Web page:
How I Hacked NY

Some of you might be wondering what it takes to become a hackNY Fellow — a member of the selective New York City based organization of 21st century technology creators. According to the organization’s website, hackNY seeks to “empower a community of student-technologists,” and one of the ways it accomplishes this is through its summer Fellows program, which:

[P]airs quantitative and computational students with startups [that] can demonstrate a strong mentoring environment: a problem for a student to work on, a person to mentor them, and a place for them to work. Students enjoy free housing together and a pedagogical lecture series to introduce them to the ins and outs of joining and founding a startup.

So let’s break it down. You would:

(1) Work for the hottest New York City startups, use cutting edge technologies day to day, and get paid generously while you’re at it

(2) Learn about the successes/failures/necessities of building a company through tech talks and networking, and receive personal mentorship from qualified members of the community

(3) Live in the heart of Union Square (for free!) surrounded by a network of intelligent, talented, and altogether incredible individuals.

If it sounds like the hackNY Fellows program is beyond awesome, then you’re right. I had the pleasure of being a Fellow in the Class of 2015 and a Mentor for the Class of 2016. The personal and intellectual value it had for me was immeasurable, and I am certain that it could similarly impact you, as well.

The questions asked on the application vary slightly from year to year, but as an application reviewer myself, I can tell you that we look for two main themes — community involvement and coding ability. Rockstar programmers who don’t show any interest in helping their communities aren’t the best fit for hackNY. Similarly, super active community volunteers who don’t know how to code aren’t a good fit either.

I’m sure it would be helpful to see the application of an accepted Fellow. Here’s mine! For each question in the application, I posted my answer exactly as I submitted it. May these responses give you guidance.


Tell us about a time you built something awesome in code. How did you choose it? Why did you enjoy it?

When I was accepted to Stanford University for this past summer semester, I took a risk and enrolled in a CS course that took me far out of my comfort zone — Computer Graphics and Imaging. I knew nothing about the material, but I was excited to delve into it. I can honestly say that it was simultaneously the hardest and most rewarding class I have ever taken.

At the end of the semester, we were tasked with building a graphics project of our own choosing and difficulty level. Sometime during the course of the class, I watched Michael Jackson’s music video Black Or White. Closer to the end, there is a segment where people seamlessly transform into other people while dancing. The effect is startlingly impressive, especially considering how different the people are. The magic behind this effect is called “feature based image metamorphosis.” Though I had no idea how to even begin implementing this project, I knew I wanted to build it. It mesmerized me. I grouped up with two other people who loved the idea as well, and we jumped headfirst into the unknown.

I enjoyed the experience immensely! We successfully realized a goal that we were not always so sure would pan out. My group and I started (relatively) from scratch and built a working product that, while not as highly impressive as Michael Jackson’s, could accomplish impressive transformations. It was the first time I had the pleasure of working with a team on such a big project, and it helped me appreciate the pits and peaks of such an endeavor. I was proud to have brought something that existed only as a concept in my thoughts to completion, especially one as visually satisfying and compelling as feature based image metamorphoses.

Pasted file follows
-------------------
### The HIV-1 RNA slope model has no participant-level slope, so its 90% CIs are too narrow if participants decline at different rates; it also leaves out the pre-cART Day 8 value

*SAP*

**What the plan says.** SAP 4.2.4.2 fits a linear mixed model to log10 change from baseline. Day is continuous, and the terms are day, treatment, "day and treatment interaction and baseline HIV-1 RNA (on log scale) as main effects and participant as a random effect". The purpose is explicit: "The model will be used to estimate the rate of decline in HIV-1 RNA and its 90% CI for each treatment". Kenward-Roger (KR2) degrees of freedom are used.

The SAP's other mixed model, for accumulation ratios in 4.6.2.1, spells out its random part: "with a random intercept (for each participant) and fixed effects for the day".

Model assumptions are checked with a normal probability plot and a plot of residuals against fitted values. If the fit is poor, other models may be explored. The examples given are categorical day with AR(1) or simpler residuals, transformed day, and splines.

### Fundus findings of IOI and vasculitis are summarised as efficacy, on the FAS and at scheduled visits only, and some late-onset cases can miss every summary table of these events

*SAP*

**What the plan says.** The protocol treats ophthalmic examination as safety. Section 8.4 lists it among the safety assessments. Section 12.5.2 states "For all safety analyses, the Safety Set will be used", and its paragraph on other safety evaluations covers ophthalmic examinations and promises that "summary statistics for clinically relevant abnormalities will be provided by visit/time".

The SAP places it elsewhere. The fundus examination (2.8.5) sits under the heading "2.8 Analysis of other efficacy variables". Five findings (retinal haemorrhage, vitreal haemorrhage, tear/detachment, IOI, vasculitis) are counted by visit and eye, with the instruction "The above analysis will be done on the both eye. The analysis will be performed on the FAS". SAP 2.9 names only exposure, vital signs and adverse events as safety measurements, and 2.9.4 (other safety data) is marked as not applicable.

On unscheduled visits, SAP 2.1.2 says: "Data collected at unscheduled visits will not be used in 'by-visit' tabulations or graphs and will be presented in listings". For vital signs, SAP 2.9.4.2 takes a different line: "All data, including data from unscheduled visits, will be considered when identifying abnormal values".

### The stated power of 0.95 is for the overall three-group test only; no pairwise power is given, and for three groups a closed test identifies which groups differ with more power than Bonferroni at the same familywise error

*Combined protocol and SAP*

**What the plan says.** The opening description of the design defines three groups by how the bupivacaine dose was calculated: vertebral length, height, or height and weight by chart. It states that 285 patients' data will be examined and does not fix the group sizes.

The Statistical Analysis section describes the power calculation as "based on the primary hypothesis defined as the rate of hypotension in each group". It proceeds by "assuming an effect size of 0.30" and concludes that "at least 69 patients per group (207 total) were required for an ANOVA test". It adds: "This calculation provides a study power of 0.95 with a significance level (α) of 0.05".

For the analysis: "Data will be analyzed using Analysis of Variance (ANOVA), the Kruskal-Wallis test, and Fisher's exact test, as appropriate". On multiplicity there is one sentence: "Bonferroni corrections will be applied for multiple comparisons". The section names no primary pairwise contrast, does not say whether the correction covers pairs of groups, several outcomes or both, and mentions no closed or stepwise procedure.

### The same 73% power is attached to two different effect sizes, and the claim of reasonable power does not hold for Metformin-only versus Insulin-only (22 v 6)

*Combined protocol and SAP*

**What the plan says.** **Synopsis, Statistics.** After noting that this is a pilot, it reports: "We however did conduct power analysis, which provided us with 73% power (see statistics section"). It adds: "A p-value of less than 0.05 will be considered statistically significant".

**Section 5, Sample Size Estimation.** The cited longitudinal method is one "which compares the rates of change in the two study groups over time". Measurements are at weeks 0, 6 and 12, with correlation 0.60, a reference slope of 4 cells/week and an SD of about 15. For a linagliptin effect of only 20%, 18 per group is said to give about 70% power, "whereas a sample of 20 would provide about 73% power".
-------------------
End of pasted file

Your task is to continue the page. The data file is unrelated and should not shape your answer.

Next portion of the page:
Tell us about what you hope to learn this summer and why is hackNY right for you.

I have two general goals in mind: (1) learn awesome new things from awesome new people, and (2) build something awesome with those awesome people. Let me be more precise though. HackNY facilitates an experience that allows me to do exactly those two things in a stimulating and exciting way. I want to work for a startup in the early stages of product design. That kind of work fascinates me because it offers a unique perspective on preemptively dealing with design issues and also handling relevant problems as they occur. As a software engineer building features, I have more room to make important design choices than I would later on in a product development cycle. I would enjoy that kind of exploration.

By carefully pairing me up with a suitable startup, hackNY knows that I will have a mentor that can guide me in a project that I would love. I’m a rather independent person, but from experience, I know that I have benefited greatly from having a mentor. Furthermore, I want an environment where I am surrounded by intelligent and creative problem solvers. Unfortunately, my college does not facilitate many interesting interactions beyond those in the classroom, so I find myself making those opportunities myself. HackNY will provide the learning experience that I am hungry for, and I know that I will thrive in it.

Is there a particular technology or industry you’re currently interested in? How come? Where do you see it heading in the future?

Absolutely! Crowdsourcing industries. Over the past decade, I have noticed a growing category of companies that rely on the power of everyday people. They are capitalizing on a revolutionary idea: use a business model that depends on giving individuals the power to build products, offer services, teach others, or create businesses themselves. I witnessed the success of Ebay’s crowd-auctioning, Kickstarter’s crowd-funding, Etsy’s crowd-creativity, Arduino’s crowd-engineering, Spinlister’s crowd-biking, and many others. Each carved its own niche in its own industry, but in my eyes, they were all united. They built platforms for the masses to <insert awesomeness here>. And I do not think this trend is over.